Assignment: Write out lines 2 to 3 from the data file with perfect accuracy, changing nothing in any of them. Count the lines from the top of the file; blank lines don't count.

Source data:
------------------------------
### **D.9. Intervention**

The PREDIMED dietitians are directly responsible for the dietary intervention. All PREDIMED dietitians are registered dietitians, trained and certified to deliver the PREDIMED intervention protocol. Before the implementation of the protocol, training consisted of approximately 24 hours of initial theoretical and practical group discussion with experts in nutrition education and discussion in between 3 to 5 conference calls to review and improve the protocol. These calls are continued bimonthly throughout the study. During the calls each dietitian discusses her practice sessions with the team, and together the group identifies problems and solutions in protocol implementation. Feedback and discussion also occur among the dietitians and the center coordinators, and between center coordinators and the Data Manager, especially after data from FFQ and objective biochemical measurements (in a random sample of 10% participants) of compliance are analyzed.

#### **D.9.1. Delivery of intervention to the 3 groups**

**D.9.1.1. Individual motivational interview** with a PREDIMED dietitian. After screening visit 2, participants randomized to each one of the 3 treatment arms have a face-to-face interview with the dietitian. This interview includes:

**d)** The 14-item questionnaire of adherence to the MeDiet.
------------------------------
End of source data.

The PREDIMED dietitians are directly responsible for the dietary intervention. All PREDIMED dietitians are registered dietitians, trained and certified to deliver the PREDIMED intervention protocol. Before the implementation of the protocol, training consisted of approximately 24 hours of initial theoretical and practical group discussion with experts in nutrition education and discussion in between 3 to 5 conference calls to review and improve the protocol. These calls are continued bimonthly throughout the study. During the calls each dietitian discusses her practice sessions with the team, and together the group identifies problems and solutions in protocol implementation. Feedback and discussion also occur among the dietitians and the center coordinators, and between center coordinators and the Data Manager, especially after data from FFQ and objective biochemical measurements (in a random sample of 10% participants) of compliance are analyzed.

#### **D.9.1. Delivery of intervention to the 3 groups**